Saturday, May 17, 2008
K. Silem Mohammad. Edge (SPD, dist.), $15 paper (80p) ISBN 978-1-890311-23-0
Mohammad's methods place him (with Katie Degentesh, Gary Sullivan and others) in the recent school of poets called Flarfists, who derive their work from Internet searches and treasure outlandish “bad” or tasteless lines. After three books and countless provocative posts on his popular blog, lime-tree.blogspot.com, Mohammad may no longer count as an enfant terrible, but his poetry retains its destructive force. Sometimes baffling, often offensive, on occasion ingenious, Mohammad highlights cheesy, clunky or trashy locutions in a frontal attack on our notions of poetic craft, culture and taste. His works can morph into perverse self-portraits: “some people think I'm a gluttonous porcine/ furry man-killing goldmine made of sweet gold.” Some titles mock icons of culture as in the parodies of Frank O'Hara with which the volume concludes. Others pile on such celebrities as Celine Dion or try hard to violate taboos (“Mom forced me to drink her shimmering oriole juice”). Sometimes Mohammad attacks both sense and grammar: “subtext beef guilt philanthropy blanket/ titanium seagull prong.” The outlandish vagaries of Mohammad's new work will stoke the fires of those who have found thrills and controversy in Flarf so far. (May)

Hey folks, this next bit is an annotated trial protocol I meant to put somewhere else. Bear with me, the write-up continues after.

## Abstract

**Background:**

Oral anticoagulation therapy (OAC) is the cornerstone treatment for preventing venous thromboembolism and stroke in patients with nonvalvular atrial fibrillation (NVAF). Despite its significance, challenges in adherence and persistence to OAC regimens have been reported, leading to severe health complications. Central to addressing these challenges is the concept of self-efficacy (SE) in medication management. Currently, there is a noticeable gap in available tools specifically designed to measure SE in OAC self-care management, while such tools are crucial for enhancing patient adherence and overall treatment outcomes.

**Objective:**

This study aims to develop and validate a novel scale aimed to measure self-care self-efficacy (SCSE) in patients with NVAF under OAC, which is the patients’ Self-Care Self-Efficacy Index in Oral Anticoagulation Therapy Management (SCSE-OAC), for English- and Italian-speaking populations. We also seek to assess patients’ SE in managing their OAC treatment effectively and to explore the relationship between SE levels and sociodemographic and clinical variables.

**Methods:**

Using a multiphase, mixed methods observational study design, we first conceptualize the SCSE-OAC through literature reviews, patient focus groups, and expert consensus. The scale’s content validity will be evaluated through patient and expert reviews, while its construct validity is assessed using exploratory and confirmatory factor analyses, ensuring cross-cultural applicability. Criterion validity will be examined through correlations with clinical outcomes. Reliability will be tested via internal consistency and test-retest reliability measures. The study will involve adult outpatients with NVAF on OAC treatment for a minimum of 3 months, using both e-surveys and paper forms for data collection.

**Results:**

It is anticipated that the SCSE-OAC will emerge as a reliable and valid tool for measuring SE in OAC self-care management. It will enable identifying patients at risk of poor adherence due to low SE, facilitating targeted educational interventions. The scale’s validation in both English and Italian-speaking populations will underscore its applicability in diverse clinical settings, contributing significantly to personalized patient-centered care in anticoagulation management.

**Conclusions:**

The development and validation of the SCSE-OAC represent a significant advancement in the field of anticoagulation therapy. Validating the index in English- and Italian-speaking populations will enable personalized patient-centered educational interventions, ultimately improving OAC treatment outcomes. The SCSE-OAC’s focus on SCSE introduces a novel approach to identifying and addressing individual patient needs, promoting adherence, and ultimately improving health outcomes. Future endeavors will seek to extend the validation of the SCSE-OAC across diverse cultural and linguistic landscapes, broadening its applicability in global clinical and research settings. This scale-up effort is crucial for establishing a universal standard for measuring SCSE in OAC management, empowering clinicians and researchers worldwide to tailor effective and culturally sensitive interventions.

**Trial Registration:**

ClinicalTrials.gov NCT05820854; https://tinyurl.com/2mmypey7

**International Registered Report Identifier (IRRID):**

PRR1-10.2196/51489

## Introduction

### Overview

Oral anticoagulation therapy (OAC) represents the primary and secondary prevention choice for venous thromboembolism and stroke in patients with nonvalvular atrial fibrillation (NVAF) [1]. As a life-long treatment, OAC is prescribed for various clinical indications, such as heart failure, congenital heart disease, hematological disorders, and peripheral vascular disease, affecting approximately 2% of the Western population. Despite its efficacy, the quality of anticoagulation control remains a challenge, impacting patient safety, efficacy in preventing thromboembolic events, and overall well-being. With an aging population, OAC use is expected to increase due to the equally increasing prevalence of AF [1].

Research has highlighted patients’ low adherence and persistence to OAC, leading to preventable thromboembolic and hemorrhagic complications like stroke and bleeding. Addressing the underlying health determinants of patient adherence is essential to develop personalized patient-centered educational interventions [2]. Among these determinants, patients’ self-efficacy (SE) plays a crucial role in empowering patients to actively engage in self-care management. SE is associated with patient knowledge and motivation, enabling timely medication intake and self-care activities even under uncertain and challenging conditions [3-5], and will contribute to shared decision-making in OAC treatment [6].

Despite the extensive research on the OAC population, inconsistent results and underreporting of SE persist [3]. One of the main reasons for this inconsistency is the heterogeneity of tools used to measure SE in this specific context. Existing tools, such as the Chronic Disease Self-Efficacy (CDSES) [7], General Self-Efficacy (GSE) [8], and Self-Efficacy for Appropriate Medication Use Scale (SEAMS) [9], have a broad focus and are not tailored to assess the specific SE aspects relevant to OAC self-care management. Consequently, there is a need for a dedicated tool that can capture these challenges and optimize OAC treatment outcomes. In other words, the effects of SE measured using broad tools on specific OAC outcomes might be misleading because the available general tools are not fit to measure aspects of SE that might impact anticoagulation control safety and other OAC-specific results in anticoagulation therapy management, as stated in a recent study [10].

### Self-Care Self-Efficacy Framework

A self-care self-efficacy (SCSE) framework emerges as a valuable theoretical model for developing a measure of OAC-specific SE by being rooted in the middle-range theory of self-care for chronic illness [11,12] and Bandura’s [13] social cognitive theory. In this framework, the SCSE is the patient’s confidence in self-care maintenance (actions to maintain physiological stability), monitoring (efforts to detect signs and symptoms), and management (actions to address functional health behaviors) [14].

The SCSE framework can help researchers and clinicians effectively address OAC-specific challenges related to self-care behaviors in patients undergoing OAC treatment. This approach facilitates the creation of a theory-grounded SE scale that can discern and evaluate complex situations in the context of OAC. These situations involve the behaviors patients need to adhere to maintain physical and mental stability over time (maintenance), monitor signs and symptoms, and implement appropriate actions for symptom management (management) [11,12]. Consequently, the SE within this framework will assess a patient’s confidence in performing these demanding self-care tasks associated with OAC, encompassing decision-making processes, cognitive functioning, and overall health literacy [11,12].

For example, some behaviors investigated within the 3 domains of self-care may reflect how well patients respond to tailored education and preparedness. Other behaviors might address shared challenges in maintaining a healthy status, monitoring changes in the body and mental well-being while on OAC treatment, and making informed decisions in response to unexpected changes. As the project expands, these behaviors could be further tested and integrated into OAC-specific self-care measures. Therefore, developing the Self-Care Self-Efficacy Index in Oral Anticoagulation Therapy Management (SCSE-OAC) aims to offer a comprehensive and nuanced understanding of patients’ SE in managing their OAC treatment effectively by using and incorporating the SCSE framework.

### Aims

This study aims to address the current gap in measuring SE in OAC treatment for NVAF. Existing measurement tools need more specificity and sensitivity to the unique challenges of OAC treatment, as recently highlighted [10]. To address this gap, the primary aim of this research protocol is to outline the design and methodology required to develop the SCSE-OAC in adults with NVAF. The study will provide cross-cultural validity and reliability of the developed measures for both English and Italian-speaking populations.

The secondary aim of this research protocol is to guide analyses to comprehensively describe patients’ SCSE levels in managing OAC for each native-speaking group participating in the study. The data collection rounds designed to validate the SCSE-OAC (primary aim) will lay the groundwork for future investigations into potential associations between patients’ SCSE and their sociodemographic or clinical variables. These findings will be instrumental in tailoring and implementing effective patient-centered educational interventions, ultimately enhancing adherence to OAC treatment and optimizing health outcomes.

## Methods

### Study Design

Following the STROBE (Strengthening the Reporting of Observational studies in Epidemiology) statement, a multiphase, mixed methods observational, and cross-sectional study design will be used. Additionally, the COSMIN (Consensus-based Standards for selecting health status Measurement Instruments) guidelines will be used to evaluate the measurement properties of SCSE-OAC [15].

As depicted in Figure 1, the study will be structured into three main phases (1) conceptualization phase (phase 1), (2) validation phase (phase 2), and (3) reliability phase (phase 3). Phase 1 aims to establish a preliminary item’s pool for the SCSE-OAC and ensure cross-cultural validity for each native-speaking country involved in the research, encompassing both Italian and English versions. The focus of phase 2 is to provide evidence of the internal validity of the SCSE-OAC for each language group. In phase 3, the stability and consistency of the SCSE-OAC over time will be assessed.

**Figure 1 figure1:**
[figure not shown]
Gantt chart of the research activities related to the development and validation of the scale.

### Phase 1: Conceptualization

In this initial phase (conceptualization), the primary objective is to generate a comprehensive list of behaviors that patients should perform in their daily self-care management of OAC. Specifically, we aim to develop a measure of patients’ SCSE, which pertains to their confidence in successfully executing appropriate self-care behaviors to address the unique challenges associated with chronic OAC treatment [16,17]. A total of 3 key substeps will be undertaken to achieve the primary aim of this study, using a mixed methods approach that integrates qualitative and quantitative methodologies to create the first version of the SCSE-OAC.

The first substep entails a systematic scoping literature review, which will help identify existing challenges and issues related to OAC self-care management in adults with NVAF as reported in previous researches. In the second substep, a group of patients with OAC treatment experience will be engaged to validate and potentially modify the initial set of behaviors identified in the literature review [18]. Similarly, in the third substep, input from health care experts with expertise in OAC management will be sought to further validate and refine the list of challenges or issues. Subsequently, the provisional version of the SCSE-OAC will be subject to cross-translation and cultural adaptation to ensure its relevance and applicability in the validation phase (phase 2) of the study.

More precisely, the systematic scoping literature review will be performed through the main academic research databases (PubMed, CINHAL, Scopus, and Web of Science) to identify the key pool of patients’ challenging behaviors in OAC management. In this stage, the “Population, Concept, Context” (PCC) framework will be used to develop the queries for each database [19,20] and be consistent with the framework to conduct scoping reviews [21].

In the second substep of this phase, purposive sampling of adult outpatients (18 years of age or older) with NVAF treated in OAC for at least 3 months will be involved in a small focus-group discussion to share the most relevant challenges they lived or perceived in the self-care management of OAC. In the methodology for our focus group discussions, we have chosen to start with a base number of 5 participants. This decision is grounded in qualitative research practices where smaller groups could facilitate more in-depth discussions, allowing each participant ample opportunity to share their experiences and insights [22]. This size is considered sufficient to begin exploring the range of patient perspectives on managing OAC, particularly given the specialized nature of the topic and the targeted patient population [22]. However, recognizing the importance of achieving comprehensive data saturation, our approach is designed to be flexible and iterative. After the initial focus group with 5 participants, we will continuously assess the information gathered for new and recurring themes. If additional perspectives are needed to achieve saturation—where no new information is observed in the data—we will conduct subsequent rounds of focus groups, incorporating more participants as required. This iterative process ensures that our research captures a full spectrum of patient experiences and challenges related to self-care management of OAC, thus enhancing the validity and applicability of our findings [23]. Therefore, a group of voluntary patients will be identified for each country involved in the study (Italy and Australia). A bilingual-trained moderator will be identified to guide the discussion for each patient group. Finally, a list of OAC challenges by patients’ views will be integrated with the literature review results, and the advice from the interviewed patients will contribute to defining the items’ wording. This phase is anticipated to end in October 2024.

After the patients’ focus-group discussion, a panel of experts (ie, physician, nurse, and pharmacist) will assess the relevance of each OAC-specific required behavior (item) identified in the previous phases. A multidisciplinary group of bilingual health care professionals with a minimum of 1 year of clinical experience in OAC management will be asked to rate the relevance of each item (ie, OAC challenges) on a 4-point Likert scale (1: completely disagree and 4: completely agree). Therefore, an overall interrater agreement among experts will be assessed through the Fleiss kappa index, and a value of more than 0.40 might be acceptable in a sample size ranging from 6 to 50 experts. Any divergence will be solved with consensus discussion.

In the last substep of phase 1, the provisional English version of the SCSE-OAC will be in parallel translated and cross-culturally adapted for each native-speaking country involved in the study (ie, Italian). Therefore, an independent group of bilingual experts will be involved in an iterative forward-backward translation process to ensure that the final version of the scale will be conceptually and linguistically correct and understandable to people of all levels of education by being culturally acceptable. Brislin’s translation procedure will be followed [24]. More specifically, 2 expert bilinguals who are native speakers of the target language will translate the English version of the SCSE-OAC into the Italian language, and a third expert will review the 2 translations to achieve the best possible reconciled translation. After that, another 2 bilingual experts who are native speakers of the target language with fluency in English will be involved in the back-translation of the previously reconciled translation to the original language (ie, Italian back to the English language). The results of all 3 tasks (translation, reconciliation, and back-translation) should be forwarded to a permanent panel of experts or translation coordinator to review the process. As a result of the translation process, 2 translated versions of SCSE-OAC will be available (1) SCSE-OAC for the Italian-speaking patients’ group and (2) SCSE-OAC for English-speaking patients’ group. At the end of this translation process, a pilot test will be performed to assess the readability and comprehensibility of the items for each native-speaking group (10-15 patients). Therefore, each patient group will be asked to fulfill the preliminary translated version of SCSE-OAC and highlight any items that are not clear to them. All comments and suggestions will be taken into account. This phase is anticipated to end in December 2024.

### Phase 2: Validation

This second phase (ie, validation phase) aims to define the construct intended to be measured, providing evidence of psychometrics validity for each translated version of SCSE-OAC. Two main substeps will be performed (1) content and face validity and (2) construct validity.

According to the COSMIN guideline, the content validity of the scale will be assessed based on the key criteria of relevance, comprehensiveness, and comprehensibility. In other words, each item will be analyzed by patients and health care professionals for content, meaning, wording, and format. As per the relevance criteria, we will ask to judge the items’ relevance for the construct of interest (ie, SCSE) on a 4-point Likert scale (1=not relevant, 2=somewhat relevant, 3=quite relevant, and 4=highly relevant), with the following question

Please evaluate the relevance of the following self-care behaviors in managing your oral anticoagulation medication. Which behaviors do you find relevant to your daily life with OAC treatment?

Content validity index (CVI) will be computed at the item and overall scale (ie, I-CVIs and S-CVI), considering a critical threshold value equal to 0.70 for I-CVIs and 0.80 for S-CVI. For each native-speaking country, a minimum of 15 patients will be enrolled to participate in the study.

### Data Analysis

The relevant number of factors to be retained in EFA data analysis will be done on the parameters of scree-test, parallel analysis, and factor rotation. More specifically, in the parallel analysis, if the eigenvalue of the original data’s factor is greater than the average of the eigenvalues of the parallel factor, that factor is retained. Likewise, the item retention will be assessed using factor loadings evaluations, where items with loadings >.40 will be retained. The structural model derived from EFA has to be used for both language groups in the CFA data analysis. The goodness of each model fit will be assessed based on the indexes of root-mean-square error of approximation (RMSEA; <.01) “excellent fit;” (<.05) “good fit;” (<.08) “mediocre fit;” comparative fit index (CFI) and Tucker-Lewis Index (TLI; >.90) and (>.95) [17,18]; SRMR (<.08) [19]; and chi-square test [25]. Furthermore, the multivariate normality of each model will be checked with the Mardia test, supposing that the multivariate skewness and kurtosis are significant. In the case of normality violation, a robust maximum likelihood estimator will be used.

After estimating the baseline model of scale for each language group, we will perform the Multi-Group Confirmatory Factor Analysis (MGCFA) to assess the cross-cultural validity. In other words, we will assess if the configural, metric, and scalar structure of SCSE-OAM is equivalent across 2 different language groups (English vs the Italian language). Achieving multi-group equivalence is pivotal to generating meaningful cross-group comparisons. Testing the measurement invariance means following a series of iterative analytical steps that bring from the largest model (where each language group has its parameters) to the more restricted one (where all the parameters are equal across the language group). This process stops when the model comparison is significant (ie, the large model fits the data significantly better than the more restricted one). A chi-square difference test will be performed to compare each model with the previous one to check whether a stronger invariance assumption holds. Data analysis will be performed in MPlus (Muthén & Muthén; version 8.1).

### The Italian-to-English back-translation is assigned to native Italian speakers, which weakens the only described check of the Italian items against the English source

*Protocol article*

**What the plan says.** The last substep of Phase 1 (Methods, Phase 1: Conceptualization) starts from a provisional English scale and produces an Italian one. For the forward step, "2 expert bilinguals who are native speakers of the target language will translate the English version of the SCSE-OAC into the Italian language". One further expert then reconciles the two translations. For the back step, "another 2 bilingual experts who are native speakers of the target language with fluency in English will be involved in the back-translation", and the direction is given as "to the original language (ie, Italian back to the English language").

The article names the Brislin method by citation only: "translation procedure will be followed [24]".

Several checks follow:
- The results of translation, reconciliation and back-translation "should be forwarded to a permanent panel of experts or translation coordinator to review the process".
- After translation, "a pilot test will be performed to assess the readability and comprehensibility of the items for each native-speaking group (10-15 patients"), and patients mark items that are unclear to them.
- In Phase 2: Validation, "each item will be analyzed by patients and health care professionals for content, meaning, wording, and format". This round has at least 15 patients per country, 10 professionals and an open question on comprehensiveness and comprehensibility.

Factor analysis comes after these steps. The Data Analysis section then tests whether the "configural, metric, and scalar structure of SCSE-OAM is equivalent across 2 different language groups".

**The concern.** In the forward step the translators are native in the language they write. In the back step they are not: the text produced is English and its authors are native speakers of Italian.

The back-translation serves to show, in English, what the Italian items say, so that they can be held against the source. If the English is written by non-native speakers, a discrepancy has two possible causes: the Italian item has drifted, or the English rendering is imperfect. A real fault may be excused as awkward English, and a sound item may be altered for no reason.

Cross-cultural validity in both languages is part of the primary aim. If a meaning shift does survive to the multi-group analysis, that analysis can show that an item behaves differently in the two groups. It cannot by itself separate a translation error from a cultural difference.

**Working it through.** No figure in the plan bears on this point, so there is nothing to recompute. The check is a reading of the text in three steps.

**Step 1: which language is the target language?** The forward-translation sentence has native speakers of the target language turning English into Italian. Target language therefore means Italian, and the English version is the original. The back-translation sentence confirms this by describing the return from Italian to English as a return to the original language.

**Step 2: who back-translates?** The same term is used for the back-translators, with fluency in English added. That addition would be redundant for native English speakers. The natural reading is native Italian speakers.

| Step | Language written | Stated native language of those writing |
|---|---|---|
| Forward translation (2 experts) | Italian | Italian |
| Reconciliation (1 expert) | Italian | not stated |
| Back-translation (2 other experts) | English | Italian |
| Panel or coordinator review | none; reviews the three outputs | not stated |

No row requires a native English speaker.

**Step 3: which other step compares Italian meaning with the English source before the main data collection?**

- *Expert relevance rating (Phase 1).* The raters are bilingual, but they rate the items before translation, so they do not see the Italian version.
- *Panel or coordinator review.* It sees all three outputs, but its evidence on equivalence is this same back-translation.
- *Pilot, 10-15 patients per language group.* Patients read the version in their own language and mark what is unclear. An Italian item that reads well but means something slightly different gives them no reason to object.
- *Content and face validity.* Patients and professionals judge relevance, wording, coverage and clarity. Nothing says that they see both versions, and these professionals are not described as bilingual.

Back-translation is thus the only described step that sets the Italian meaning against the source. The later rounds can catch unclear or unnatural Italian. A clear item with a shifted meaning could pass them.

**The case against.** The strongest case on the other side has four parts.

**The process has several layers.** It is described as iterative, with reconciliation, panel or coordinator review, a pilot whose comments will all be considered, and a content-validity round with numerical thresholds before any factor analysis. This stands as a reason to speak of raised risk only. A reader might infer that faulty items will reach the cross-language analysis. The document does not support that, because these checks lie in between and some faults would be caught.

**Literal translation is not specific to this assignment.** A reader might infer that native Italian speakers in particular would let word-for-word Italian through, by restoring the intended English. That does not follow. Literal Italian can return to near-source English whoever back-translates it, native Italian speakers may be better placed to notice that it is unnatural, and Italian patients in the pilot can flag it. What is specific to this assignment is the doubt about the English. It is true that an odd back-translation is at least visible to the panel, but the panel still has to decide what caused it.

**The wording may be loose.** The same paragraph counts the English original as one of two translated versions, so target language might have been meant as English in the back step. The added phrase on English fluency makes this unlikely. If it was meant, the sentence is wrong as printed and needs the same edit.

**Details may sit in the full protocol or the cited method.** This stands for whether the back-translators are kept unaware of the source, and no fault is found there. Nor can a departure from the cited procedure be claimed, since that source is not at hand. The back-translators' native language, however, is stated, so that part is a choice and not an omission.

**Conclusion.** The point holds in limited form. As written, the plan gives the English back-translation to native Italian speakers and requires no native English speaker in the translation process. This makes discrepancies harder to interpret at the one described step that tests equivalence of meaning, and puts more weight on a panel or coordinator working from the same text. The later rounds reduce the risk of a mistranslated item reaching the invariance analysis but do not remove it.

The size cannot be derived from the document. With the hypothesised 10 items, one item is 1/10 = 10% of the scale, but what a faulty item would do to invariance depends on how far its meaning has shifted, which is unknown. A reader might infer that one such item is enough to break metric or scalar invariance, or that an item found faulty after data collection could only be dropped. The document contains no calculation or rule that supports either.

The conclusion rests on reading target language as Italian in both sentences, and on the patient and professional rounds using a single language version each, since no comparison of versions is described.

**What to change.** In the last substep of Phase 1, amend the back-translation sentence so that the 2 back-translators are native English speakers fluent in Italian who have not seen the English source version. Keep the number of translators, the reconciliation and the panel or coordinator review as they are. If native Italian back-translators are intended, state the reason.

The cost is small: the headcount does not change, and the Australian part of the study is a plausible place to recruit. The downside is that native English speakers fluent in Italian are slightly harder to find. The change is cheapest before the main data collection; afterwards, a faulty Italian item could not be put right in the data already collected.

by K. Silem Mohammad
80 pgs, cover design by Anne Boyer
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